In December, 2006 my life came to a butt numbing, crotch burning halt. My husband and I were on a flight to California. Halfway through the flight, I started to go numb in the “down there” region. I squirmed in my seat in fear, praying that we were close to landing. I leaned over and whispered to him that I was losing feeling in my crotch and thighs. Being an emergency medicine doctor, he went straight into E.R. mode. He thought I might be having a spinal cord emergency and that as soon as we landed; we may need to get to a hospital for a stat MRI scan.

Although I made it through that weekend without an E.R. visit, a few weeks later I had another episode, which in the famous words of my husband, “bought me a ticket to the E.R.” At the hospital, I learned I had injured some delicate muscles I didn’t even know I had, and apparently one of my nerves was a little ticked off too. The more formal diagnoses: pelvic floor dysfunction (PFD) with pudendal neuralgia (PN). Ah, such a clinical name for “pain in the ass.” I later learned that pudendal is the Latin word for “shame.” “Great,” I thought, “I have a shameful, painful condition. How do I explain that?”

It didn’t take long for family and friends to hear that I had an injury and was in bed on pain medication. Lots of pain medication. I called my dog training students and canceled sessions, made arrangements to have the house cleaned and the farm chores done. Like it or not, I was down for the count and closed for business.

When family and friends suddenly see an active, healthy woman flat in bed and unable to sit, they ask questions. “What did you do exactly?” “Can it be fixed?” “Why can’t you sit?” What hurts?” “How could this happen to you? You’re so healthy!” The questions were endless.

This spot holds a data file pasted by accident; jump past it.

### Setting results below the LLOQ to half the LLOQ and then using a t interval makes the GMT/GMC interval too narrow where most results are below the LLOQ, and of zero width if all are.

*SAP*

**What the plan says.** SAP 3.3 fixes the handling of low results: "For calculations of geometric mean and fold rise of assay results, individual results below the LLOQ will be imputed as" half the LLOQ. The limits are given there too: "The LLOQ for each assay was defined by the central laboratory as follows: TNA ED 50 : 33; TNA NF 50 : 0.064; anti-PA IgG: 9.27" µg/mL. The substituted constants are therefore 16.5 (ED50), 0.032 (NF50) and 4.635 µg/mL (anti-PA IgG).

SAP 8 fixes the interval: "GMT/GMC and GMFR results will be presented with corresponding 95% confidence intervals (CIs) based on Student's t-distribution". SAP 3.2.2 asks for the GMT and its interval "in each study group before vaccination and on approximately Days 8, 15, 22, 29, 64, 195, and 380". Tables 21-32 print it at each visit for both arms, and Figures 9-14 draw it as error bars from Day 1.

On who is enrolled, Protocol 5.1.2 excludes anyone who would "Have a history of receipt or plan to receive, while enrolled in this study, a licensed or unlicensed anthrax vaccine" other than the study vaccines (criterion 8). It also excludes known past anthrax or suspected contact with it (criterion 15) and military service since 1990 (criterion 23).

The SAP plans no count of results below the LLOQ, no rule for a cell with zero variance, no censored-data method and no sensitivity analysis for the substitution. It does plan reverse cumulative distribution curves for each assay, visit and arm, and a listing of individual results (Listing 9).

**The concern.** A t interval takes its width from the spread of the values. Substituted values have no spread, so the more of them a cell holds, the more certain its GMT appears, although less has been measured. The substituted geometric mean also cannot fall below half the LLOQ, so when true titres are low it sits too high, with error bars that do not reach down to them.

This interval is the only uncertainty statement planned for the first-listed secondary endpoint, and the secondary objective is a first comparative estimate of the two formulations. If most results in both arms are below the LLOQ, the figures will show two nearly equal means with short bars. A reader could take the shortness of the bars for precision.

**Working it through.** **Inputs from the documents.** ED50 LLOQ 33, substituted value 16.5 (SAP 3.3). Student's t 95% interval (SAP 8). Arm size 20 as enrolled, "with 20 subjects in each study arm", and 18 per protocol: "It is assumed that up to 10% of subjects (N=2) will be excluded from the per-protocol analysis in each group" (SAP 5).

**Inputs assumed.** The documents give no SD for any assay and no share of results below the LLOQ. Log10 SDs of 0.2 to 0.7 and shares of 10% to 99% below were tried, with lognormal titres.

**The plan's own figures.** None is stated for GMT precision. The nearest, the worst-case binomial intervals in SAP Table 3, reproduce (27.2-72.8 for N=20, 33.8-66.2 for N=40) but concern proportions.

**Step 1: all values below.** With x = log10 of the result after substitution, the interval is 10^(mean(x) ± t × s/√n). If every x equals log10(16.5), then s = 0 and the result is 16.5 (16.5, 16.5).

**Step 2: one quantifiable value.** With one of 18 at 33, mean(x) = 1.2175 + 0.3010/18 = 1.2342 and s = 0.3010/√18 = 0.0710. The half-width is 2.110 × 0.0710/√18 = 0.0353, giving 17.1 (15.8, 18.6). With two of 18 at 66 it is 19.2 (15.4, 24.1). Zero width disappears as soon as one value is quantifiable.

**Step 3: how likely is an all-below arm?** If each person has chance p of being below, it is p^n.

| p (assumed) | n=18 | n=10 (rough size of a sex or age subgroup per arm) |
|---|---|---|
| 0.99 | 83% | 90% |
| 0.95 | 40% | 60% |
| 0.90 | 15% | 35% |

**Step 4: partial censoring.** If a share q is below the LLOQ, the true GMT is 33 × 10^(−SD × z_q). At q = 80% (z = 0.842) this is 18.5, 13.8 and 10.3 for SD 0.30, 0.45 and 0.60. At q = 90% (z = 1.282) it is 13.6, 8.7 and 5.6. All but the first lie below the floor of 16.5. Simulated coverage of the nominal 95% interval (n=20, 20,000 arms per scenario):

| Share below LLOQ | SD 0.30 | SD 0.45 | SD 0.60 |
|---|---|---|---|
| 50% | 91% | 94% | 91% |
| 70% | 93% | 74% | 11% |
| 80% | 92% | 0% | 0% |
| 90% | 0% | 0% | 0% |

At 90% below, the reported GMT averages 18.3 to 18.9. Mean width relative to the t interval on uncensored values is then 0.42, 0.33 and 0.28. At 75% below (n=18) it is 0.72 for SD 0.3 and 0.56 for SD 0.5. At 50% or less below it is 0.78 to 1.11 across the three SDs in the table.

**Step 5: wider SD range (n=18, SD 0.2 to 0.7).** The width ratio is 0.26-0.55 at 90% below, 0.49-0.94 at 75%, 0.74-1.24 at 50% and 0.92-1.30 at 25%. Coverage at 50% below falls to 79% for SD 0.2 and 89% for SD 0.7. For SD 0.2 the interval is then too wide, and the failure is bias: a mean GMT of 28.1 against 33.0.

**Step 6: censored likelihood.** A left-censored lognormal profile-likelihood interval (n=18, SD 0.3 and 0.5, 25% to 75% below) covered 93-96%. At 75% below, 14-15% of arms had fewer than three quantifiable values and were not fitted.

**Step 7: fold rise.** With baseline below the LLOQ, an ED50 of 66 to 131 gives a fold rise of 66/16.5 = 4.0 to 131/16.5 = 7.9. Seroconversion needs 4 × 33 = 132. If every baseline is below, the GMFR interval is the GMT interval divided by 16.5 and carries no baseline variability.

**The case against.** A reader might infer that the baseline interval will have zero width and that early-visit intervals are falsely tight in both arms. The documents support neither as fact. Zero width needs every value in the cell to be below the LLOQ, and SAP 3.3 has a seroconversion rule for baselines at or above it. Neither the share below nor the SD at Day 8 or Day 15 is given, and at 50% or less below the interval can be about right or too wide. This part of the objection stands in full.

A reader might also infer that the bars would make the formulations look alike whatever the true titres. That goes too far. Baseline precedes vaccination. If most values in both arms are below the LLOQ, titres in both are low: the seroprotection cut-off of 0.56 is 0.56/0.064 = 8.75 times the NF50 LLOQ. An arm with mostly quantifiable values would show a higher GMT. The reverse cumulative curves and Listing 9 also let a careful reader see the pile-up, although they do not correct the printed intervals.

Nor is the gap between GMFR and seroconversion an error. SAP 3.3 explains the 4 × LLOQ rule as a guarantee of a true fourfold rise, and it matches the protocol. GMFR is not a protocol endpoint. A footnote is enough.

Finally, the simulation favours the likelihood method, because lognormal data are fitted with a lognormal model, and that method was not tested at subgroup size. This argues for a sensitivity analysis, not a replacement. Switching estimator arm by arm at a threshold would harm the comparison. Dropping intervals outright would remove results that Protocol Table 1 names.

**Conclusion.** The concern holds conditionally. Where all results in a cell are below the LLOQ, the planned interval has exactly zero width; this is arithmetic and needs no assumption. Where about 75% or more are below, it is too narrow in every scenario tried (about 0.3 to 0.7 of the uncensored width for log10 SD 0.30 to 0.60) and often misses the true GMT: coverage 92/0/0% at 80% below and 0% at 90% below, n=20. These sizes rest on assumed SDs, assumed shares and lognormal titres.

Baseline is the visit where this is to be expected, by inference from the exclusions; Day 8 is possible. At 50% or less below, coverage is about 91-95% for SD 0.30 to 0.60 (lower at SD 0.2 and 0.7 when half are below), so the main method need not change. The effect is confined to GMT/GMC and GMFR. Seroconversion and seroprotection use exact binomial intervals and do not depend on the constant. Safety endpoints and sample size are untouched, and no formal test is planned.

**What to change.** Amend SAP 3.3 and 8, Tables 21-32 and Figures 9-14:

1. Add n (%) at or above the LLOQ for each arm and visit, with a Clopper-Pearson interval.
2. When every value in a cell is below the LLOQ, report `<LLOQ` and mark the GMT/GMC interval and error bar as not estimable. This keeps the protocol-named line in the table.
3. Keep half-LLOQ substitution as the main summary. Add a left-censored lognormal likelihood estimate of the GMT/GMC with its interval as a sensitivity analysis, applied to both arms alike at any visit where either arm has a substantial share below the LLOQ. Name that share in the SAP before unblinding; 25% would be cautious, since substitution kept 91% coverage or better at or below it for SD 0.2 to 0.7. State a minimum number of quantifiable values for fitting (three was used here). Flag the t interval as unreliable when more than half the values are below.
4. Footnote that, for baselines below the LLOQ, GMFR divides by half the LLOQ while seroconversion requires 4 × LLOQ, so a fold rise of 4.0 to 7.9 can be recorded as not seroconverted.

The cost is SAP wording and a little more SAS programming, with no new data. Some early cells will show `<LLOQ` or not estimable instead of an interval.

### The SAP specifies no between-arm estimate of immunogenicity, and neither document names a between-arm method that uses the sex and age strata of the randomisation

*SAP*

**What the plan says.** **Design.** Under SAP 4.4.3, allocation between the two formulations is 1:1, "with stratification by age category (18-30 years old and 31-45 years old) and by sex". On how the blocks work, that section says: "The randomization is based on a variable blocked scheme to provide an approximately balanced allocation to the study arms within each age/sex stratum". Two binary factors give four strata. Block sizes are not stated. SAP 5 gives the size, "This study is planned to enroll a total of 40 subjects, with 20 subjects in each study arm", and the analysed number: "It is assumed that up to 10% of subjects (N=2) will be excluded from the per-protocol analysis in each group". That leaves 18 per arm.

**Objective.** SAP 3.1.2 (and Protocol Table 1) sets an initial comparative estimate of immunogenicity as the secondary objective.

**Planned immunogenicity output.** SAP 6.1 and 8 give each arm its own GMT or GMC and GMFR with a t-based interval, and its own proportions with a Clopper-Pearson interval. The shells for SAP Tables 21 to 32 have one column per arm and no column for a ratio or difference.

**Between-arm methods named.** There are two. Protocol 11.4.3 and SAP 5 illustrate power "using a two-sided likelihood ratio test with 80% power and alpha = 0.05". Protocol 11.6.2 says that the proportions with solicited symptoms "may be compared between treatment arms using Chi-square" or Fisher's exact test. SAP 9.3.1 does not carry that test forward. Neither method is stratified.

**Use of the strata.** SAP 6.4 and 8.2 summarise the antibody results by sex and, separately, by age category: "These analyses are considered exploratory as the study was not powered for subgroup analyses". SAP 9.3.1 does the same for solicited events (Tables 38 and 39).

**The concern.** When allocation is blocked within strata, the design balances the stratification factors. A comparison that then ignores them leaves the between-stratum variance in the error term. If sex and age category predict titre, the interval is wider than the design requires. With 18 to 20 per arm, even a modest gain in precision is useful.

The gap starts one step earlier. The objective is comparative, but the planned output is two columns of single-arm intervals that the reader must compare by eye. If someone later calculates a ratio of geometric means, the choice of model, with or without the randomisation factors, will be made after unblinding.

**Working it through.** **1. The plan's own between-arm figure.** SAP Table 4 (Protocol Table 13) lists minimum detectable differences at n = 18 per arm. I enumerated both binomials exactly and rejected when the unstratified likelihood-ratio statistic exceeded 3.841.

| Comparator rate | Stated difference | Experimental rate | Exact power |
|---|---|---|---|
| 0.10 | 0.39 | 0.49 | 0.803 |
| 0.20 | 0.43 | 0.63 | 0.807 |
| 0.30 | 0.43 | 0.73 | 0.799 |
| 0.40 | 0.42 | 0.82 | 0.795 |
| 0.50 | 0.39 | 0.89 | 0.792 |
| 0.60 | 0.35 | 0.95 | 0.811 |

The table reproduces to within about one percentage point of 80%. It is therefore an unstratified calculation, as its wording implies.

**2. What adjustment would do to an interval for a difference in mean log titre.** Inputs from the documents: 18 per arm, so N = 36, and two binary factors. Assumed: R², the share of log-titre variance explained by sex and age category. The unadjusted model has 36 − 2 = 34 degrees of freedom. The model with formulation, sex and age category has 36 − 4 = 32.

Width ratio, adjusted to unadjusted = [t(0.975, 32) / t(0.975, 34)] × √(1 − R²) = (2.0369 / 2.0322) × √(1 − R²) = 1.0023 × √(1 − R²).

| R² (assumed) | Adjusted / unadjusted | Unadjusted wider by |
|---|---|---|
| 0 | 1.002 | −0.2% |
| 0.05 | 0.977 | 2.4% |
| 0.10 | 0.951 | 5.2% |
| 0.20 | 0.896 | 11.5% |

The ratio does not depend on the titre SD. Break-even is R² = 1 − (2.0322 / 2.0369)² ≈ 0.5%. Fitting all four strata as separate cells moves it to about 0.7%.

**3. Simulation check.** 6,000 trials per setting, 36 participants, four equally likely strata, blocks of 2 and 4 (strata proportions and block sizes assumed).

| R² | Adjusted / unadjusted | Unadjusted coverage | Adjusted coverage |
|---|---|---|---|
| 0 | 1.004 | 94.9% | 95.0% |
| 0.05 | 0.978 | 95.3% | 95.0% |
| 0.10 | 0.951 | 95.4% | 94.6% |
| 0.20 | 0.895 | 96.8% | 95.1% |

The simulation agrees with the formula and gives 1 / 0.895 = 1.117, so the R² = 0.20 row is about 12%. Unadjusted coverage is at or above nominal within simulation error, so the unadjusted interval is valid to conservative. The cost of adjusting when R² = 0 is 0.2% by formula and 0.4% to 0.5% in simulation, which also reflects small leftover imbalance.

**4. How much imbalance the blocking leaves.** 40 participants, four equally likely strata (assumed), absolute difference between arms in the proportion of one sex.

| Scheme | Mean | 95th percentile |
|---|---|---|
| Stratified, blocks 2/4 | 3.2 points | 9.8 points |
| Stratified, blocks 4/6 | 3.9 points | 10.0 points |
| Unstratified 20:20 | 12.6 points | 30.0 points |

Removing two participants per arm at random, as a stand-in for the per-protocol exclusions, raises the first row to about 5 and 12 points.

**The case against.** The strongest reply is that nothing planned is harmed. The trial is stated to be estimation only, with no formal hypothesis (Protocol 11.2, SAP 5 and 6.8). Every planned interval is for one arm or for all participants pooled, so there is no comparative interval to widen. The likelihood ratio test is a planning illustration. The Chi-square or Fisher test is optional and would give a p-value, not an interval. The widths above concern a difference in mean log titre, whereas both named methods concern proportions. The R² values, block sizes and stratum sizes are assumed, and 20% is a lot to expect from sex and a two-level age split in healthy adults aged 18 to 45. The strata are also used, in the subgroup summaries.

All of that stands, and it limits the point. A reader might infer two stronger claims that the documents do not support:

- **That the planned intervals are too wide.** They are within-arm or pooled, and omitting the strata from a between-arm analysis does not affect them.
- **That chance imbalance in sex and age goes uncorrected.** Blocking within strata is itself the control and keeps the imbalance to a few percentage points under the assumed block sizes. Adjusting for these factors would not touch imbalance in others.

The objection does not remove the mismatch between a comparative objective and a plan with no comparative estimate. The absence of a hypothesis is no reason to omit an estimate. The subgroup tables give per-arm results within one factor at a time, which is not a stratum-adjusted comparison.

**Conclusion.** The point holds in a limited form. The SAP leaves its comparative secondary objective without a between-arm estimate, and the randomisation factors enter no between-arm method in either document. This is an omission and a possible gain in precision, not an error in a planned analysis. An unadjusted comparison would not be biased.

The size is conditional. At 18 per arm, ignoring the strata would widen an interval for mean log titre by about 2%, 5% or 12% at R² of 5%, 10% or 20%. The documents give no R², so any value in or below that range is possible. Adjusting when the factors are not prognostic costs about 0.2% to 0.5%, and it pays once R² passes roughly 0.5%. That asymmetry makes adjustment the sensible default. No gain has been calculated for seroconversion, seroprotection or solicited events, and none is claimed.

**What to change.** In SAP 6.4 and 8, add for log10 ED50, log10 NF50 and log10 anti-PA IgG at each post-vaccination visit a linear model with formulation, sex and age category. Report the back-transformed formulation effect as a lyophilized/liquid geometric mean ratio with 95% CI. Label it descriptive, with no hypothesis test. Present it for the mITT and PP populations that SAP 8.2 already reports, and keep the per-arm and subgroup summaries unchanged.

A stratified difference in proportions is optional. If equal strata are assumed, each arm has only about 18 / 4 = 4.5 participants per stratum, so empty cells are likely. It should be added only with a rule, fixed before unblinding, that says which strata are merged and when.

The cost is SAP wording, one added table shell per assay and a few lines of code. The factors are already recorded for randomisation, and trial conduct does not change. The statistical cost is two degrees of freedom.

How you choose to respond to such questions is a very personal decision. I found with some family members, there was the “too much information” factor. For instance, for my older brother, just hearing “back pain” was plenty. Then there are the old soul friends with whom I was able to share many details. With them I’ve been able to talk about the dark, scary sleepless nights. I’ve whined about the lack of sex in my marriage. I’ve also shared with them the private details of PT, and the more humorous spin I tend to put on this whole deal.

When thinking about whom you tell and what you tell them, it is important to think about the motivation of the person asking. Is this a close friend with genuine concern? Is this person a snoopy neighbor or colleague? Is this person really a friend?

I’ve given all sorts of responses and some have been more tactful than others. I remember one male acquaintance kept asking for more details. Finally, I said to him, “If I tell you any more details, I’m certain you’ll blush!” He never asked me another question again. For a while I was telling people that I have a back injury with some muscle and nerve trauma. But, that explanation was met with numerous recommendations about back cures, which became tiresome.

Now, I am more relaxed about the whole thing. If someone asks me, I give a brief and vague response. This usually happens when I am in a public place and some chivalrous man will offer me his seat. Really, they still do that! I politely reject the offer, and if they persist, I say, “Thanks, I’m more comfortable standing, I have an injury”.

My PT gave me some incredible advice. I asked her how to respond to inquiries regarding my sudden need to stand up all the time and all the other life-style changes that accompany the spectrum of PFD. She said that I might ask, “What is it that you’d like to know?”  I love that response. It allows for a gentle pause, and time for the other person to respectfully reframe their question, or change the subject.

I don’t think there are any easy ways to communicate what PFD truly is to others in our everyday lives. Even our doctors and PT’s have trouble at times. What I think is most important, is that as we work towards healing, we do our best to surround ourselves with a caring support system. I have shed many tears in my horse’s fur on a quiet night in the barn. And ya know, he never asked “Why?”